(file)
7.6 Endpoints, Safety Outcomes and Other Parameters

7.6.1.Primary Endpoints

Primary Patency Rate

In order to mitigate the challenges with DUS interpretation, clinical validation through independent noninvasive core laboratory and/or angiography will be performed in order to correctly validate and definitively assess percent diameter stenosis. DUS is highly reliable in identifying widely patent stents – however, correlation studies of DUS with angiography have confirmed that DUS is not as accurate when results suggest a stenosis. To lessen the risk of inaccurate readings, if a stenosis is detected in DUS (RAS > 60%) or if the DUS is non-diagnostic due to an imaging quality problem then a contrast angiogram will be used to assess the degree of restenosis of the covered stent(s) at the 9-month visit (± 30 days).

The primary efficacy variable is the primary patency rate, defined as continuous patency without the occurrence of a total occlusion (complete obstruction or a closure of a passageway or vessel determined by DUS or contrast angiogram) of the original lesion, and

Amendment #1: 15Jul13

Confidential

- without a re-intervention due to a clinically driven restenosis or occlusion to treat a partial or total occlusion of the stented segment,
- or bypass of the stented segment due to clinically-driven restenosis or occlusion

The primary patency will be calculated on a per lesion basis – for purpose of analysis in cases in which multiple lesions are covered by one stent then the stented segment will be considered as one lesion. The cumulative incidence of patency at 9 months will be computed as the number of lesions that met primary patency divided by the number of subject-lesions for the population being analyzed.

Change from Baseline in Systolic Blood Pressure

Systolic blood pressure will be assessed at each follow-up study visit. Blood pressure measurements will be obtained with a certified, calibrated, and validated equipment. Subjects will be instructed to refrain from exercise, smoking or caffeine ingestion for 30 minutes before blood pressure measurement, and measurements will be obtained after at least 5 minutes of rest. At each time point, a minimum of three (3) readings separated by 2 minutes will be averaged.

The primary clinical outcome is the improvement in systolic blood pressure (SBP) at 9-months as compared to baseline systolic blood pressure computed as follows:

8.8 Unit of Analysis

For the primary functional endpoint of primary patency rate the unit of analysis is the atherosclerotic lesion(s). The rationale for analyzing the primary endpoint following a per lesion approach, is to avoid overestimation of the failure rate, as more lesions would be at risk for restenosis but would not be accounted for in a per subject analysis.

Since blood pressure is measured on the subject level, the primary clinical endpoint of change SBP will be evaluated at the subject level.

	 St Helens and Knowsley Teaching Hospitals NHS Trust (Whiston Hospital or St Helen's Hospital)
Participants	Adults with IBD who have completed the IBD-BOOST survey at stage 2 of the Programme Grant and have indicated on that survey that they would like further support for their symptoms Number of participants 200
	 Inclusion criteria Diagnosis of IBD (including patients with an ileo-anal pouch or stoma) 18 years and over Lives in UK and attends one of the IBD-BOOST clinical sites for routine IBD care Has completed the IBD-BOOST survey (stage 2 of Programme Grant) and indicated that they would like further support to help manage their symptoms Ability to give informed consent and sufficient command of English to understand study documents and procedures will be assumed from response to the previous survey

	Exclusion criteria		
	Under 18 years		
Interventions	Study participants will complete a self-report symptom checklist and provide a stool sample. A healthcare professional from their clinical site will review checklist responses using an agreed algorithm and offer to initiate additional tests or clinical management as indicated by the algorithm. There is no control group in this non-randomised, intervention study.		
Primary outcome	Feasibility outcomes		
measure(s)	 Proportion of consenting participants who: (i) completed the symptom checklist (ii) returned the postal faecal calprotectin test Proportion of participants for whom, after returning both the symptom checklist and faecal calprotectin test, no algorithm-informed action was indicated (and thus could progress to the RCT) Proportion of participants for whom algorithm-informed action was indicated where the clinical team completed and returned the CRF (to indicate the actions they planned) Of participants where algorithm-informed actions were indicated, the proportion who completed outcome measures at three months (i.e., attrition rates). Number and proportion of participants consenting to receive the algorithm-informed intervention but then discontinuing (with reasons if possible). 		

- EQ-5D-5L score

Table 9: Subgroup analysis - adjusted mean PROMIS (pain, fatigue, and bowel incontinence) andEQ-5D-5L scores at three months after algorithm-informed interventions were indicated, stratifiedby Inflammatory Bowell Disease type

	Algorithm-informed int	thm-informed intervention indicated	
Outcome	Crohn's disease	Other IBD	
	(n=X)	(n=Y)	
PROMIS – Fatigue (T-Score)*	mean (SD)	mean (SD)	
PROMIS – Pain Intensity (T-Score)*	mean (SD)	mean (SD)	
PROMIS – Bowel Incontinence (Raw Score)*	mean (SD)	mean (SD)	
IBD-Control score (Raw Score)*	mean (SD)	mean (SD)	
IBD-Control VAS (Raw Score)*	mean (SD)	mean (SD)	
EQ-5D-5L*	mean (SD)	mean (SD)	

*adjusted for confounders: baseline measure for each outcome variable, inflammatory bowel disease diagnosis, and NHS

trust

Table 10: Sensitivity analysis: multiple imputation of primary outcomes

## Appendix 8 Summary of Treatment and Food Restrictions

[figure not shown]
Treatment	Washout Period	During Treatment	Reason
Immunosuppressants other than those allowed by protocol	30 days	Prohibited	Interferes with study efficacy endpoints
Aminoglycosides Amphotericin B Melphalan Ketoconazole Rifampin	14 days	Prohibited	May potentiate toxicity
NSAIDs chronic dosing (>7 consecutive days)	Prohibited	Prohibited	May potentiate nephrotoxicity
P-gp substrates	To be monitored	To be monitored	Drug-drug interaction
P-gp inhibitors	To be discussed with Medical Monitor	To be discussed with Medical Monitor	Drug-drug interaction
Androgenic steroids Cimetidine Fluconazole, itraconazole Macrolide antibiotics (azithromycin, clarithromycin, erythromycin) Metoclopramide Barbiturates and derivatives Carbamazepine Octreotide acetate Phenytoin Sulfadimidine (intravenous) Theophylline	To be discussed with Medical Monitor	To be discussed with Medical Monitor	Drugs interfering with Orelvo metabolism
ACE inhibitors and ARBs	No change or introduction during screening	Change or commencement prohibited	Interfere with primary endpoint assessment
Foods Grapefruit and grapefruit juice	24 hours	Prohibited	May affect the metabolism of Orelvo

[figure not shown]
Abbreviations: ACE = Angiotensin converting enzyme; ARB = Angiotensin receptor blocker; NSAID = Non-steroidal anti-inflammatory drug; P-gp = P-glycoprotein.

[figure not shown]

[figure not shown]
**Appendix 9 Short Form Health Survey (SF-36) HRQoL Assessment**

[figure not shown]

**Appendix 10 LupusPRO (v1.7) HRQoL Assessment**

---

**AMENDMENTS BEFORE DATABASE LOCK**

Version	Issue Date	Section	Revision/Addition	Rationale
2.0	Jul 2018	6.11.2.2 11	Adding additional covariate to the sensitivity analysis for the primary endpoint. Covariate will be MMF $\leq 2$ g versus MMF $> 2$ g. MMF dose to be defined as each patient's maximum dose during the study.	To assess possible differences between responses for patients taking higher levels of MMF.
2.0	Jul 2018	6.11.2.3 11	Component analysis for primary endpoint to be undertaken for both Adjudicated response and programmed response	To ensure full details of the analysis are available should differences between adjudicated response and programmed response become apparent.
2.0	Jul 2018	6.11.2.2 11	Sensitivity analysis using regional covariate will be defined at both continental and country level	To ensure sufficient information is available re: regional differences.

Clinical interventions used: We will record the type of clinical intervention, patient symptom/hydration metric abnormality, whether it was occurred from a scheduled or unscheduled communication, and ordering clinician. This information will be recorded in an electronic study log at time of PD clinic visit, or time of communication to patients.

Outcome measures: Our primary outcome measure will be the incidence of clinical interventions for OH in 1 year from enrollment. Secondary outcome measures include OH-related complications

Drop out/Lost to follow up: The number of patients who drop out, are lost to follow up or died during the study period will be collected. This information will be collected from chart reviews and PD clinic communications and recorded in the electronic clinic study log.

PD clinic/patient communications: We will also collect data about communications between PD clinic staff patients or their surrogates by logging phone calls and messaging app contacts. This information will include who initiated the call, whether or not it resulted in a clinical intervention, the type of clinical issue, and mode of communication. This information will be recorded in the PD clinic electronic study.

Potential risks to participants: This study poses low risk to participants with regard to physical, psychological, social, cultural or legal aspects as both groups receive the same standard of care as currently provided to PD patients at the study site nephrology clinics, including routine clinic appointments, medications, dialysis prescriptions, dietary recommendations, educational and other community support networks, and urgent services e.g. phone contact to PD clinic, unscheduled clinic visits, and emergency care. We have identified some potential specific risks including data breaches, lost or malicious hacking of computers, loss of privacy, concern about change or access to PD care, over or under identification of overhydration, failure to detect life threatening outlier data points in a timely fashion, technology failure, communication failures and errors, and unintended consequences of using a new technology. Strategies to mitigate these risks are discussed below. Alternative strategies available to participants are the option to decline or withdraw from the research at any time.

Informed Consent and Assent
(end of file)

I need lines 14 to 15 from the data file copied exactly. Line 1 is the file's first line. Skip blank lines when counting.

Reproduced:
8.8 Unit of Analysis

For the primary functional endpoint of primary patency rate the unit of analysis is the atherosclerotic lesion(s). The rationale for analyzing the primary endpoint following a per lesion approach, is to avoid overestimation of the failure rate, as more lesions would be at risk for restenosis but would not be accounted for in a per subject analysis.